Behind the New National Geographic Family Atlas

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I was stunned by the results. It is surprising and sad to realize that less than 20 percent of our young people can locate such in-the-news countries like Iraq, Afghanistan and Israel.

Hopefully people will put the Family Reference Atlas on their coffee table rather than on their bookshelf. When Iraq is discussed on the evening news, they just might open the book and see where Iraq is located in the world.

Why do you think we should learn about geography, particularly maps and our place in the world?

Learning about a region and beginning to understand—it starts with the simple knowledge of where it is located. Understanding the political boundaries and seeing the physical features (that in many cases define those boundaries) starts the questioning and learning process. It all starts with the map. A map is a gateway to information and further learning.

If you look at Iraq, in the atlas, you will start to get general information about the country and the surrounding area. You will begin to learn about its population, the language, and the literacy rate. When you start to learn about this country, you may begin to understand more about the events that are currently in the news.

The thematic maps in this atlas address environmental stresses. The cumulative effect of population growth and density, waste and chemicals, overuse of limited resources and the burning of fossil fuel are impacting the world as never before. Young people everywhere must understand the issues that threaten the earth and the consequences of not responding.

Geography might be the most important subject taught in school. I think that our best chance to retain our quality of life is through education. Our voting population must be geographically literate. What better way to start that process than with an atlas.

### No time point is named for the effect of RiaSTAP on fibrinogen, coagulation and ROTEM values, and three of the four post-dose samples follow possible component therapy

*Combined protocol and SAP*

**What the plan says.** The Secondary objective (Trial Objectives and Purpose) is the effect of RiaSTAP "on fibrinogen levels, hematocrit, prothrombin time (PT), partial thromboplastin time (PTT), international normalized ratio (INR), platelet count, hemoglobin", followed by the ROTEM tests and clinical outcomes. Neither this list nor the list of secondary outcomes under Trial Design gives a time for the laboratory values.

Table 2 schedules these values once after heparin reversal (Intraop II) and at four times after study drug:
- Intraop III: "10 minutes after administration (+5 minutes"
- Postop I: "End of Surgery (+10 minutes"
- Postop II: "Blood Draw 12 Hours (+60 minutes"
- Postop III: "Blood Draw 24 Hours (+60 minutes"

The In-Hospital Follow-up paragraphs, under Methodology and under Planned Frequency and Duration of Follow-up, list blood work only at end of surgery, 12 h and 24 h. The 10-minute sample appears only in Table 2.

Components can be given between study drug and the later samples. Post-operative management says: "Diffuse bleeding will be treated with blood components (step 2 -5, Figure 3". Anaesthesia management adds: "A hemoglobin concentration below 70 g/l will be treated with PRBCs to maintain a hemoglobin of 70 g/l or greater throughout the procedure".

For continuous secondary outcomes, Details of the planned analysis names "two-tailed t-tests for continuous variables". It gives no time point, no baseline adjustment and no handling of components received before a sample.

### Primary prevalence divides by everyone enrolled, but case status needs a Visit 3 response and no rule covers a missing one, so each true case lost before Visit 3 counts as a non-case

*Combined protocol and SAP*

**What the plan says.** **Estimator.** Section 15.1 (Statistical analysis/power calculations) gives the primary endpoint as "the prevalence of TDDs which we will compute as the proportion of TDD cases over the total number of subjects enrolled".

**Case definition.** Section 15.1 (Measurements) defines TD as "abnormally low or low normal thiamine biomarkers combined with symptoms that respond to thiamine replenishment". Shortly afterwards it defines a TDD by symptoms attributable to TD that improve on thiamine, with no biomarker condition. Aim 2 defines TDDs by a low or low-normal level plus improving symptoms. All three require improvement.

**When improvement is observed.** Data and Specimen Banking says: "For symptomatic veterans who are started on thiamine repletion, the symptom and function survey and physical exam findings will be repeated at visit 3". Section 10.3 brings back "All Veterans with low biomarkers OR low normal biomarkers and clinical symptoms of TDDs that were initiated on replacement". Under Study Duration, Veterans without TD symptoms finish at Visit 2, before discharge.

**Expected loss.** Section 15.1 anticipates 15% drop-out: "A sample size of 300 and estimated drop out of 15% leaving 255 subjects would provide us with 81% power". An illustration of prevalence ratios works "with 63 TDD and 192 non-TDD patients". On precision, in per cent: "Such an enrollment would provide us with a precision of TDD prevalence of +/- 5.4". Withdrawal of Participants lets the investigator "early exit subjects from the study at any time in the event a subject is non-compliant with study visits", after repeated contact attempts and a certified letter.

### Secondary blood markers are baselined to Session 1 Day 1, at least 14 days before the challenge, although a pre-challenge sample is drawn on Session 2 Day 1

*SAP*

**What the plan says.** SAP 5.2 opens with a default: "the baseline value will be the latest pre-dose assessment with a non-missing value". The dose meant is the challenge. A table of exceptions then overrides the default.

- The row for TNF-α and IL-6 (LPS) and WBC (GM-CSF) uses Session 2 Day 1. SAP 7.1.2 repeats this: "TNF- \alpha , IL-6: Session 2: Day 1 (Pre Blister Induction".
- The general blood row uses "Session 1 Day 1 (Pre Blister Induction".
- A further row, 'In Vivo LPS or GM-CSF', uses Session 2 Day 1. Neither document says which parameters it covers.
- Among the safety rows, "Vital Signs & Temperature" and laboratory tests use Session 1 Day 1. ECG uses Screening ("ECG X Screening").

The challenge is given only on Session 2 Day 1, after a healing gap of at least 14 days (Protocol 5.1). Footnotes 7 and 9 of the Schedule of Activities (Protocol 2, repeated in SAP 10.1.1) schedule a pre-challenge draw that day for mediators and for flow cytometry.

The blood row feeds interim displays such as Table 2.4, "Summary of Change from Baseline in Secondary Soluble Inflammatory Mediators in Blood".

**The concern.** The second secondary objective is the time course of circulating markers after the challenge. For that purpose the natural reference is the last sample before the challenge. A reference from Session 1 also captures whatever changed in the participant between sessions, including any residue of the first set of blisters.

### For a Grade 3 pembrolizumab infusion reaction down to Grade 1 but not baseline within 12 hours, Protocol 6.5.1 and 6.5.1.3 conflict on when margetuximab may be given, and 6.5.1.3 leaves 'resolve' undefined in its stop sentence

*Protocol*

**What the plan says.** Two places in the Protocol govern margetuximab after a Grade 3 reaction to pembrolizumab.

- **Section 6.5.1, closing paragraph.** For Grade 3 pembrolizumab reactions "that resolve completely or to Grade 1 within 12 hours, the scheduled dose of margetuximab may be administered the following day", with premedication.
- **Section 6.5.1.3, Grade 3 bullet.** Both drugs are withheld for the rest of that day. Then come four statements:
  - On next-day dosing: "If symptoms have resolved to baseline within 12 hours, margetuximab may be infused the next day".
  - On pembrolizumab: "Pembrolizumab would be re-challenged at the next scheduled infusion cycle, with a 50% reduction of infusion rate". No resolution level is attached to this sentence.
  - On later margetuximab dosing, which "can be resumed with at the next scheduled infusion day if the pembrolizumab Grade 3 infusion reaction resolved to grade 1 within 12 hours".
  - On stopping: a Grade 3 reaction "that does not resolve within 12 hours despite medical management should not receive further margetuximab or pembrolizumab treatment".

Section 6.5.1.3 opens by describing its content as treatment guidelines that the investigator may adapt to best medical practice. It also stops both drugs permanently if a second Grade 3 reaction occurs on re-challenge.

What advice would you give to families who would like to improve their knowledge of geography and encourage their children to learn about the world?

Along with an atlas, people should have a map of the world on their wall. One project we've been working on is the publication of various sizes and styles of wall maps. These wall maps can be displayed easily in any home, office, or child's bedroom. We have world maps that are large enough to cover an entire wall or small enough to fit on a bulletin board. Everyone should have a map of the world.

I travel a lot with work. On a trip to a remote village in Alaska, I went into a subsistence hunter's home—it was a cabin, and the ceiling was so low that I couldn't stand up in it. He had four children living in this cabin with him, and his ceiling was completely covered with National Geographic maps. That's how he taught his children geography.

Some of his maps were quite old and worn, so I sent him a whole new set of laminated maps for his ceiling. What a wonderful example and creative way for him to teach his children. If he had an atlas, it would have been in a prominent, easy to access place. If he can have National Geographic maps on his ceiling, why shouldn't every home in the United States have a map of the world on their wall?

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